2010-11 Catalog

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2010-11 Undergraduate Index A-Z

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Grays Harbor

Title   Offering Standing Credits Credits When F W S Su Description Preparatory Faculty Days of Week Multiple Standings Start Quarters
Grant Writing and Fundraising: Ideas to Realities (B)

Don Chalmers


  Course FR - SRFreshmen - Senior 2 02 Evening and Weekend WWinter This course will introduce students to the fundamentals of grant writing and fund raising. After an orientation to contemporary philanthropy and trends, students will learn how to increase the capacity of an organization to be competitive for grants and other donations. We will share ways to plan realistic projects, identify promising funding sources and write clear and compelling components of a grant, based either on guidelines for an actual funder or a generic one. Working individually or in small groups, students will develop their project idea, outline the main components of a grant and prepare a brief common application. Don Chalmers Fri Sat Freshmen FR Sophomore SO Junior JR Senior SR Winter
Knowing Place: Living in the Flux and Flow of Our Surroundings

Kathy Kelly

communications environmental studies sustainability studies 

  Program JR - SRJunior - Senior 8 08 Evening and Weekend SuSummer This program is designed for students in Evergreen's program at Grays Harbor College as a continuation of the year of study in the program "Leading in Turbulent Times."  The summer program is open to any student interested in studying the locale or practicing the learning strategies the class will use. The purpose of this program is to expand and deepen students' understanding of systems, especially living systems. Students will use critical and technical skills, research and field experience, and reflective practices to understand, integrate, and interpret their environment. Following a brief (re-)introduction to systems theory, we will examine the dynamics of the Chehalis River watershed that includes Grays Harbor. We will use an framework that identifies nature's services and places an economic value on those services, useful for conservation and development planning. Students will become familiar with measures proposed by various stakeholders for flood control management of the watershed, and consider the implications of greater systems thinking in the current policy debate. The program engages experiential as well as cognitive learning as students participate in exercises to raise awareness of ways of being present in and perceiving the place we live.  Students will develop map reading skills and practice journaling in both narrative and field journal styles as a means of recording, reflecting upon, integrating, and presenting knowledge.  Readings, coupled with these exercises, will fuel discoveries about how our surroundings shape our thoughts, emotions, and actions. Field trips include a series of visits to sites within the watershed, along with visits to a local salmon hatchery and a sensitive natural area whose conservation is being advocated by local residents. Guest speakers will engage students in field activities. ecology, economics, public policy making, social change work Kathy Kelly Fri Sat Junior JR Senior SR Summer
Leading in Turbulent Times

Emily Lardner and Kathy Kelly

business and management leadership studies writing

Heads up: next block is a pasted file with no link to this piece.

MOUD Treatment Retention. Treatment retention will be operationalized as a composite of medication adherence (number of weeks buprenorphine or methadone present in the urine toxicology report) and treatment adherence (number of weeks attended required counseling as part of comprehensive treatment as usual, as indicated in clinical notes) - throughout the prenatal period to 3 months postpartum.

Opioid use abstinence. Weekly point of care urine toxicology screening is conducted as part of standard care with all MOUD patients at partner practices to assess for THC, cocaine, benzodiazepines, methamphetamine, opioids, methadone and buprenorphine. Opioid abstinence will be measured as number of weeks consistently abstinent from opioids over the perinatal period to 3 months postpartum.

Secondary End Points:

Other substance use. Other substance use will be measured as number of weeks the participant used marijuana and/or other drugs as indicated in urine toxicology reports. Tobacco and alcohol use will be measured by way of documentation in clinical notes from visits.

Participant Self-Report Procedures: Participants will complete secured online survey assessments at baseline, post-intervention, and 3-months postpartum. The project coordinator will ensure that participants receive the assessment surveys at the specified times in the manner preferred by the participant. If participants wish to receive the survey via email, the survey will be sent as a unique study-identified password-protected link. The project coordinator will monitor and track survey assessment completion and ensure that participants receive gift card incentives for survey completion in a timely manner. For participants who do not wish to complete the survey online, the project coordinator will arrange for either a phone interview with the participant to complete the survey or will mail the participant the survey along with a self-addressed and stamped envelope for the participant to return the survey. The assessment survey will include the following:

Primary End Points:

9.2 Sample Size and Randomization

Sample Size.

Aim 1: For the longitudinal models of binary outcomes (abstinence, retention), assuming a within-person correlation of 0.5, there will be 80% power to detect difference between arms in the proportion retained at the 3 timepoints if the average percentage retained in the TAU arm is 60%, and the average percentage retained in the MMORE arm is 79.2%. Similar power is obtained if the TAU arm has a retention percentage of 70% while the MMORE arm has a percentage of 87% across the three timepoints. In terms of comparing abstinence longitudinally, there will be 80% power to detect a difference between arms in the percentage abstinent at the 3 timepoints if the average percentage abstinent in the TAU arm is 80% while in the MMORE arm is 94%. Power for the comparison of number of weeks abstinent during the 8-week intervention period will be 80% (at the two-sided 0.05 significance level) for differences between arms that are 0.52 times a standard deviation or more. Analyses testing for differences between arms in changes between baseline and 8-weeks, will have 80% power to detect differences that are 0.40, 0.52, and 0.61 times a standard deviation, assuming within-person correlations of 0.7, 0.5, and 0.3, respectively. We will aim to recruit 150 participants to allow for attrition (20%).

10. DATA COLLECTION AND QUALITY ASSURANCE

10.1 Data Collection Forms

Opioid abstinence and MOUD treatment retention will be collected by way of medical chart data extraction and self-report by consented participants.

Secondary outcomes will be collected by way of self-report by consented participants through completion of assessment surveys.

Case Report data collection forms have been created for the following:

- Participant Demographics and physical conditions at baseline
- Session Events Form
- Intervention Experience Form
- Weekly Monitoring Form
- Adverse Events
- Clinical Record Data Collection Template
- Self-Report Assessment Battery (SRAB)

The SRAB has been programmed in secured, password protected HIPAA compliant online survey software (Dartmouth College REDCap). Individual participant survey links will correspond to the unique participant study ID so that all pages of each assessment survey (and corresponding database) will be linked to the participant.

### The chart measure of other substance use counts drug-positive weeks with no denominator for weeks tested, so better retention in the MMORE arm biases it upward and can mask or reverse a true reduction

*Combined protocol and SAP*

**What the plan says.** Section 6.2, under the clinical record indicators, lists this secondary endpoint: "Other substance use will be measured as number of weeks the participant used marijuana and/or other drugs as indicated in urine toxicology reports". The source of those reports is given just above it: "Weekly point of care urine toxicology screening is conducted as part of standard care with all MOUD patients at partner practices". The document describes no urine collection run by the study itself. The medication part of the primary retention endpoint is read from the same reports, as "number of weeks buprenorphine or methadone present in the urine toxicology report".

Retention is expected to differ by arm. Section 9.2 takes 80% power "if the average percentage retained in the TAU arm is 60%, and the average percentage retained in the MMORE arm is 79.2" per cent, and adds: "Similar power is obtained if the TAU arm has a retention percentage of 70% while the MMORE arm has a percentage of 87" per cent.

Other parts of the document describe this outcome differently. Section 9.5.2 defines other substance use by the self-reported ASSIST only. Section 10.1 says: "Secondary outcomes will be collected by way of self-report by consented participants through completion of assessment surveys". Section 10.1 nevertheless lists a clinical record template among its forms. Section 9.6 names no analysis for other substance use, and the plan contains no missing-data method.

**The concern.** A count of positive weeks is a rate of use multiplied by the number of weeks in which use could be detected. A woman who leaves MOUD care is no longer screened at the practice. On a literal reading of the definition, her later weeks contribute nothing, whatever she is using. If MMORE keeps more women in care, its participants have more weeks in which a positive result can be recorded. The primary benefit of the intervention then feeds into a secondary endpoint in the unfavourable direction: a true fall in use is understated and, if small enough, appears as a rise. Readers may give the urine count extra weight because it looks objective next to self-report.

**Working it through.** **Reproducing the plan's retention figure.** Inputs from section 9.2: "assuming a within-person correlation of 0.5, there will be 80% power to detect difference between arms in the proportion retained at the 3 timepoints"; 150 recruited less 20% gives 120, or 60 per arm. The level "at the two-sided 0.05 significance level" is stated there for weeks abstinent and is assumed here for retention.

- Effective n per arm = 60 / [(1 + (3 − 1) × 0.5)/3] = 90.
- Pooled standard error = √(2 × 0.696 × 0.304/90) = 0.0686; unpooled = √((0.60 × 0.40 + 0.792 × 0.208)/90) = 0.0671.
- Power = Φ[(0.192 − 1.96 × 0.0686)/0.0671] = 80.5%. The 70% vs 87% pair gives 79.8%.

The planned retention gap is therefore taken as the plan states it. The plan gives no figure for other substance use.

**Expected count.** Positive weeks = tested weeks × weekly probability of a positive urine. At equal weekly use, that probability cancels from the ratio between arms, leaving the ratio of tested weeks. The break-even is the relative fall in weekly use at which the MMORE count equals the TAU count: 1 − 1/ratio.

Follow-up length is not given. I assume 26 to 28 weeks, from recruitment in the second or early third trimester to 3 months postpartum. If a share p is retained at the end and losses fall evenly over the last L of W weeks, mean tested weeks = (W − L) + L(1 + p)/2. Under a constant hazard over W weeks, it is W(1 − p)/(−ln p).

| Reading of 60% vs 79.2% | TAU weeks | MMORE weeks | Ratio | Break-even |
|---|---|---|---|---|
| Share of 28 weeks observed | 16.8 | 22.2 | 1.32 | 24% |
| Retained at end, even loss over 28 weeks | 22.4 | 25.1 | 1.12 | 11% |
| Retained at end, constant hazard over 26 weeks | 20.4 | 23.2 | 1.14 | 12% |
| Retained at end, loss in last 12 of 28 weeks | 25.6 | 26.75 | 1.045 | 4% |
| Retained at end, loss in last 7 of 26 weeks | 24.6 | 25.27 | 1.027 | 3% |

Program JR - SRJunior - Senior 8, 12 08 12 Weekend FFall WWinter SSpring “Another world is possible”—but how? What does it take to actually make change? The purpose of this three-quarter program is to help people develop the capacities in themselves, in groups, and in organizations which lead towards healthier, more equitable, and sustainable communities. We will explore important ideas about leadership, group dynamics, change theory and systems theory, applying ideas to specific cases and building new insights together. In addition to a series of projects that help develop analytical abilities and clear communication skills, students will be creating electronic portfolios based on Evergreen’s Expectations. Fall quarter will introduce students to systems theory as they explore systems across an array of disciplines. Looking more deeply into human systems, students will focus on group dynamics, the role of group process, and the nature of leadership. We will examine socio-historical precedents for leading in turbulent times and explore questions about the practice of responsible leadership across settings and contexts. Students will apply systems theory to practice as they experience their own group dynamics and paradoxes of group life and develop skills in collaboration, communication, and leadership. Winter quarter will expand on students’ understanding of systems dynamics, and introduce change theory as they focus on the organizational level of human systems. Students will examine leverage points for making change in systems through the introduction of the field of organizational development. Leadership studies continue as students explore different models of leadership within organizations, and by observing systems dynamics of an organization that they know from direct experience. In spring, students will further integrate systems thinking and change theory as the level of system in focus this quarter is the community or wider world. By examining case studies, students will identify challenges presented during turbulent times, historic and current, and research responses by leaders to learn what is effective in advancing constructive change. Through practical experience, they will explore and develop their own leadership and cooperative abilities. Demonstrating their understanding of systems, change, and leadership, students will develop extensive capstone projects for the year. Each quarter will include focused work on writing. Modules for additional 4 credits (must be done sequentially but students can start the series in any quarter): Module 1: The student will develop a general framework for doing program reviews and then adapt that to an organization, first garnering observational data and data put forward by the organization including the organization’s history, product or service, customers, context, role in their industry, finances, structure, and core competencies. The student will research the organization’s leaders to ascertain the leaders’ stated values and aims for the organization, and the challenges the organization and leaders face. Learning will be demonstrated through a series of analytical memos outlining the framework and the initial findings. The student will also develop human subjects review forms for subsequent research. Module 2: To deepen his or her research on the subject organization, the student will acquire information through interview or survey methods, observing unobtrusive data, or other methods of discovery of the organization’s less visible or hidden aspects. The student will analyze values-stated in contrast with values-in-use to understand the system dynamics at play. Learning will be demonstrated through a series of analytical memos and annotated instruments for gathering data. Module 3: Applying systems thinking and change theory in constructing organizational development strategies, the student will identify system leverage points and imagine possible interventions, anticipating the system’s response and identifying possible unintended consequences. Learning will be demonstrated through a series of analytical memos and the preparation of final report that could be offered to the organization. public service, business, and management. Emily Lardner Kathy Kelly Sat Sun Junior JR Senior SR Fall